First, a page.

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Daily News Blog

26
Mar

Another Study Links Glyphosate to Cancer

(Beyond Pesticides, March 26, 2019) In a study investigating the carcinogenic effects of pesticide exposure by analyzing data on 316,270 farmers and farmworkers in the U.S., Norway, and France, researchers have identified elevated risk for non Hodgkin lymphoma (NHL) and some subtypes, linking glyphosate and large B-cell lymphoma. Other pesticides linked to the disease include the pyrethroid deltamethrin and chronic lymphocytic leukemia/small lymphocytic lymphoma; and terbufos and NHL overall.

Researchers also found “inverse associations of NHL overall with the broader groups of organochlorine insecticides and phenoxy herbicides, after adjusting for exposure to other pesticides”; such inverse associations were not found with active ingredients within these groups. The research underscores how complex the science of pesticide impacts on human health, and on cancer incidence, can be. To wit: in evaluating 14 different pesticide categories and 33 individual, active chemical ingredients, Maria E. Leon, et al., conclude that associations of pesticides with the development of NHL appear to be (NHL) subtype- and chemical-specific.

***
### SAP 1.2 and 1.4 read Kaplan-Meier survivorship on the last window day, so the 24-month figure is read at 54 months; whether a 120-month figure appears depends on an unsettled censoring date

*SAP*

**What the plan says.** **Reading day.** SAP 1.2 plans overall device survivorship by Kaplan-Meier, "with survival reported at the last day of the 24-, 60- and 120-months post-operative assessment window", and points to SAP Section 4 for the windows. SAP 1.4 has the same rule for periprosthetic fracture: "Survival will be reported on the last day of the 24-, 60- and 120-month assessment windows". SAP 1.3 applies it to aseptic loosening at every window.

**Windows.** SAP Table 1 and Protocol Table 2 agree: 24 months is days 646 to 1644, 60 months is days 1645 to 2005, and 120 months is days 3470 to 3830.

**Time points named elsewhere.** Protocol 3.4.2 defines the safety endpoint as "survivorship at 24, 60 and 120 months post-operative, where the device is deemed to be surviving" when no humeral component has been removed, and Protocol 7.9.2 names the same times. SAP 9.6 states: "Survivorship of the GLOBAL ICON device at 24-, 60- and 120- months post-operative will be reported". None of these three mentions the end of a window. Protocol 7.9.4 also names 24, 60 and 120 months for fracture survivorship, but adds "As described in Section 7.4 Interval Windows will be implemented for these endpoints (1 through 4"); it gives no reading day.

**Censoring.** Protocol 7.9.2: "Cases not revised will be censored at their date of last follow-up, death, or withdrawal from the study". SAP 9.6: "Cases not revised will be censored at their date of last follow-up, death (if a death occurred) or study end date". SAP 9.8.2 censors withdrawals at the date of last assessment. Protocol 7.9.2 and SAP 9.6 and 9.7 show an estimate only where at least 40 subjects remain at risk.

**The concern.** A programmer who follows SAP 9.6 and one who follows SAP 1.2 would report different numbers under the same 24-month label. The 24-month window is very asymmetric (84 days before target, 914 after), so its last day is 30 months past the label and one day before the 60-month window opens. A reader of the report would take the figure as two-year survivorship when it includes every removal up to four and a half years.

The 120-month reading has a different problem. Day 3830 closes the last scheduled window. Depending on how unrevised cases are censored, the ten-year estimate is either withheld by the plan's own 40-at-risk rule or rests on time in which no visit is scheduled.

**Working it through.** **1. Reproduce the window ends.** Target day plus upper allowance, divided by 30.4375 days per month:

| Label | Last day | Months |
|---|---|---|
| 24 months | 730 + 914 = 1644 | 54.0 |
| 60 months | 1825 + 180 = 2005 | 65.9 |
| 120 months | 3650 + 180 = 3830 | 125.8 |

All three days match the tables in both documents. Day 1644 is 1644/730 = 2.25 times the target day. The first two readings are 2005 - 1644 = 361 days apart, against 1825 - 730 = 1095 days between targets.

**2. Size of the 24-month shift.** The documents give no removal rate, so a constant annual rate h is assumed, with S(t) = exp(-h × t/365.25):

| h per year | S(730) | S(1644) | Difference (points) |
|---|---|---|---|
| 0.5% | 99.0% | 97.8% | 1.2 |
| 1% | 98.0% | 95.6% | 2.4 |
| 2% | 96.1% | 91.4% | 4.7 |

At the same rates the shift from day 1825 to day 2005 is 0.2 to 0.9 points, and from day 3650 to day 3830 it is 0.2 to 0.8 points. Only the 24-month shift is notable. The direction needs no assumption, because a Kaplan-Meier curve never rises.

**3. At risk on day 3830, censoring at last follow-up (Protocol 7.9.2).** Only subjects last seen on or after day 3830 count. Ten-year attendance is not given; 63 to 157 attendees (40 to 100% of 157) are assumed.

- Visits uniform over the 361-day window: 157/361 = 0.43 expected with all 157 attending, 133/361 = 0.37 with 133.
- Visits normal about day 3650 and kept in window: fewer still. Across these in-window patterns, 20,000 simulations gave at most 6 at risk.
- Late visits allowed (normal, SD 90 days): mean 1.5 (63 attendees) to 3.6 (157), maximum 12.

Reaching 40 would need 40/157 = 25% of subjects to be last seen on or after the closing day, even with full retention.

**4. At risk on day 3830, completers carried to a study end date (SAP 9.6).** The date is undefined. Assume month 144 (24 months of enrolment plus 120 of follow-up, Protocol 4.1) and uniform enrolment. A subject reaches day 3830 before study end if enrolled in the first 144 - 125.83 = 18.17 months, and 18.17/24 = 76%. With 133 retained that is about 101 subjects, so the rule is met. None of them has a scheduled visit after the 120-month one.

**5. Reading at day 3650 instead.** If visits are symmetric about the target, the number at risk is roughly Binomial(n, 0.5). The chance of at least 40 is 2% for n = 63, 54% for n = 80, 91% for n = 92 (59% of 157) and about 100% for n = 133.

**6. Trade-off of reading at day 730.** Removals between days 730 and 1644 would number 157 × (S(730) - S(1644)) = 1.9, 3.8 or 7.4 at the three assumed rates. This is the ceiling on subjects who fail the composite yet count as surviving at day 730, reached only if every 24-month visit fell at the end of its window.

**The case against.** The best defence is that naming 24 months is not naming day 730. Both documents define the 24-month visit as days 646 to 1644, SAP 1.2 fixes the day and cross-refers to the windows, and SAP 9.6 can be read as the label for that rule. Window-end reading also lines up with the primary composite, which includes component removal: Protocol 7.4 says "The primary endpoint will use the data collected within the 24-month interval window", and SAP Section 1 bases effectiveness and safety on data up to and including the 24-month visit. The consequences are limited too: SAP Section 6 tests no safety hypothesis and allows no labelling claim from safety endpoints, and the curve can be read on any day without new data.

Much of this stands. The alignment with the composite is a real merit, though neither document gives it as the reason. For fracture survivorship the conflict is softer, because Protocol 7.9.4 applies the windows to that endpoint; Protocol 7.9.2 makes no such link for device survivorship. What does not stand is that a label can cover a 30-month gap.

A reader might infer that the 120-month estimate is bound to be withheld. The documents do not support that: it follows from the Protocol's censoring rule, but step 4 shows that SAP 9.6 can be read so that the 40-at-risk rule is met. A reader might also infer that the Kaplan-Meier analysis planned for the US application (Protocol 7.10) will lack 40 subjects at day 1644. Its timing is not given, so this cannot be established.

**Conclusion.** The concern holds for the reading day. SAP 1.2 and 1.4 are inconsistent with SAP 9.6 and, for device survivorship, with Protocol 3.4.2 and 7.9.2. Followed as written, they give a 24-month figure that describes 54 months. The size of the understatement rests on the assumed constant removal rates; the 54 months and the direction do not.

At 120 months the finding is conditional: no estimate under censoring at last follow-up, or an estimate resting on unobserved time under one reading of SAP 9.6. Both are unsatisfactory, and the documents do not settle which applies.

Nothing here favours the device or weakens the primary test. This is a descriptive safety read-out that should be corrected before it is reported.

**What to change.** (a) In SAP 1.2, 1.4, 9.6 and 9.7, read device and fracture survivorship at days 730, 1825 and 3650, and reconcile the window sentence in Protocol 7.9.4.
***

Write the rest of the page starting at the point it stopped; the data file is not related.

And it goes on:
Published in the International Journal of Epidemiology in mid-March, the study, “Pesticide use and risk of non-Hodgkin lymphoid malignancies in agricultural cohorts from France, Norway and the USA: a pooled analysis from the AGRICOH consortium,” uses data from three large cohort groups in AGRICOH, “an international consortium of agricultural cohort studies formed in October of 2010 to encourage and support data pooling to study disease-exposure associations that individual cohorts do not have sufficient statistical power to study.” AGRICOH is a program of the World Health Organization’s International Agency for Research on Cancer (IARC).

The three cohort groups included those from AGRICAN, a program of the Mutualité Sociale Agricole, the French national health insurance system of agricultural workers; CNAP, an aggregate group of farm holders and families compiled by Statistics Norway; and the Agricultural Health Study (AHS), which enrolled farmers and farm workers from Iowa and North Carolina.